Per the NWS, a total of 1,000 homes were damaged, 170 of which sustained major damage. A receipt was found in Marion, IN, 30 miles from Kokomo.
The August 24, 2016 tornado brought back memories to a twister that hit practically this same area only 3 years before. On November 17, 2013, an EF2 damaged well built homes and other buildings on the south side of Kokomo.
The Other Howard County Tornadoes
As the residents of Kokomo were analyzing the damage, little did they know that four more tornadoes were to occur several hours after this devastating blow. It was a tremendously unnerving time for the community. At 5:40 pm EDT, another tornado moved out of Carroll into northern Howard County. It would track from near Carrollton to Cassville. This tornado remained north of Kokomo. It traveled 17.24 miles and was rated EF1. Several barns sustained partial wall and roof damage. One garage slid off its foundation. There was tree damage along the path.
At 6:58 pm EDT, a brief tornado hit near Indian Heights. This is a neighborhood in southern Kokomo. The twister hit approximately four miles south of the EF3. The Indian Heights tornado was rated EF0 with max winds speeds of 80mph. There was tree and minor home damage.
At 7 pm EDT, another brief tornado caused EF1 damage near Russiaville in SW Howard County. The path was estimated at 1.5 miles and was mainly over open country. Trees and crop damage was seen along the path and at least one garage sustained damage.
The last tornado of the day in this area formed at 7:16 pm EDT south of Kokomo along the Howard/Tipton County line near Chippendale Golf Course. It tracked to the ENE staying south of Indian Heights. It lasted 5 minutes and was rated EF0. The tornado bent a road sign, damaged a billboard and caused tree damage.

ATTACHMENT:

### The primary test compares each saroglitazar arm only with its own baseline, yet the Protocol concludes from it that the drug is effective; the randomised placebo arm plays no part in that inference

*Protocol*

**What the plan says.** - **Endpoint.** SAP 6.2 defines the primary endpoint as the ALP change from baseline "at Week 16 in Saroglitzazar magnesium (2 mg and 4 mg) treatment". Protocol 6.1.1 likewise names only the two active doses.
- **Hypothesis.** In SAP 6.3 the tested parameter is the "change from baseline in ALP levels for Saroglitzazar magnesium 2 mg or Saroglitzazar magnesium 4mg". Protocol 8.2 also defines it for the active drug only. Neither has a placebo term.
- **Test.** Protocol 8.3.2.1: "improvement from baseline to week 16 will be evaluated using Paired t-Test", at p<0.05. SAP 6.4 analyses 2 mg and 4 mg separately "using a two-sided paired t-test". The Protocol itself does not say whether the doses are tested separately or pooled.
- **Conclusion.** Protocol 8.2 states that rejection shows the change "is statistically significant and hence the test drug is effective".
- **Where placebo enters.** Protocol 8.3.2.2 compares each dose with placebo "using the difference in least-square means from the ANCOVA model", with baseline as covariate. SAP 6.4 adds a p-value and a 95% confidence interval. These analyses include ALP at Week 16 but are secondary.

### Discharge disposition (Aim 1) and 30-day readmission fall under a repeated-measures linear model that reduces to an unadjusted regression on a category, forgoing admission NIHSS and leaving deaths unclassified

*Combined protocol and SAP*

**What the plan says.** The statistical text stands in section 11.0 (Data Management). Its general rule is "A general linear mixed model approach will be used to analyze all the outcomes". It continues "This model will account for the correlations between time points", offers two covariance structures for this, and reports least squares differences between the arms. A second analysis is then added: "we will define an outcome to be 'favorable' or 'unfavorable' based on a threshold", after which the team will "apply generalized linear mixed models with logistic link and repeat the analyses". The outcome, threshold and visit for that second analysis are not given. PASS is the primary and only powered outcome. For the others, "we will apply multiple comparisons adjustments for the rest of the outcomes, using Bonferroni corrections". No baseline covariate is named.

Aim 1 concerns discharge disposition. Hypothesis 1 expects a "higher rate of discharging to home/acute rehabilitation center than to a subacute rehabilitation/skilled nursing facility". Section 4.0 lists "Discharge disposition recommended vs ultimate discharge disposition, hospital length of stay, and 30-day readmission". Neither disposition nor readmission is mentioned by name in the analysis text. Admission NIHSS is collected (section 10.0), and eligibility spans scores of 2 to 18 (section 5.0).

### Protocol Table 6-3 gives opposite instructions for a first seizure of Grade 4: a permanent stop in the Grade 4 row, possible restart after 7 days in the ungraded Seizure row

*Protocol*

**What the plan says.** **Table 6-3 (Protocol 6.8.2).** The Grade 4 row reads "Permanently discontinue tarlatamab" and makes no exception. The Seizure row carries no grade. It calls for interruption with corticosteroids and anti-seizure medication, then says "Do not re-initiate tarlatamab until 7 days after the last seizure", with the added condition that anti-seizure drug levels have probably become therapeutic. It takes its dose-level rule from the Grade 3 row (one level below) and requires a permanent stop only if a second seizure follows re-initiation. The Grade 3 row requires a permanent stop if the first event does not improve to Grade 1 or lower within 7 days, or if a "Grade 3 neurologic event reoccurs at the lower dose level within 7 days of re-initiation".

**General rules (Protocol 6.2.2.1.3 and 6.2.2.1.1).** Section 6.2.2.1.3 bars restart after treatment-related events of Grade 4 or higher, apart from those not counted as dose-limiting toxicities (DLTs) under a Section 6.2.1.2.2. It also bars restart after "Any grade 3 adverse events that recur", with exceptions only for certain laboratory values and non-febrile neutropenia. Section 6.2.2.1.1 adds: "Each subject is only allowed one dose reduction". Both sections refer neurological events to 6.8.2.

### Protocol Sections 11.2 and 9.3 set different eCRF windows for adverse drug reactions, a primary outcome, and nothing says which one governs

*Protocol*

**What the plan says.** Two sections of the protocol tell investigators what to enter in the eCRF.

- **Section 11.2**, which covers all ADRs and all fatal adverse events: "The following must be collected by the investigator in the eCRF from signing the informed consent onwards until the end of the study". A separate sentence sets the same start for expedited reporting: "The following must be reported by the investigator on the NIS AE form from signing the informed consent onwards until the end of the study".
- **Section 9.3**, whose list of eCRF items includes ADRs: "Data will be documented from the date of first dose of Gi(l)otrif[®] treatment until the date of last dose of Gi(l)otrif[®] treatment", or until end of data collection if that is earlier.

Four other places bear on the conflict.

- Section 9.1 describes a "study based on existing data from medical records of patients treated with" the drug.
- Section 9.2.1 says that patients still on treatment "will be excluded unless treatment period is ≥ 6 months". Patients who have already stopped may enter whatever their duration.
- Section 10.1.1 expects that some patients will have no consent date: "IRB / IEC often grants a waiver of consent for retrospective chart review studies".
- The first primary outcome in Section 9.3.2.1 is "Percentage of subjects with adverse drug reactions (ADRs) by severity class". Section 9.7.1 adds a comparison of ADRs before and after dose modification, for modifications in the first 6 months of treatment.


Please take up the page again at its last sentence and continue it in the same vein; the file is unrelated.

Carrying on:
Begin 40.4613/-86.1884 / End 40.499/-86.0319
Begin 40.528/-86.4309 / End 40.5359/-86.3748
Begin 40.5359/-86.3748 / End 40.5585/-86.1086
Begin 40.4335/-86.1217 / End 40.4334/-86.109
Begin 40.3993/-86.2714 / End 40.397/-86.2431
Begin 40.4038/-86.1562 / End 40.416/-86.1025
Note: Exact tornado path may not be straight and/or continuous.
Radar Imagery via NWS Indianapolis
Tornado Photo via Facebook
Damage Photos via NWS Indianapolis
Markland Area Damage
Aerial Photos of the Damage via the Indiana State Police
Photos from The Salvation Army Indiana Division via Flickr
Note: There are some images/videos in our summaries that were licensed to us to be used only on this website. If you would like to use an image/video in your project or blog, please contact us and we will grant permission if possible.
Newspaper clips are embedded via newspapers.com. Please see their terms and conditions.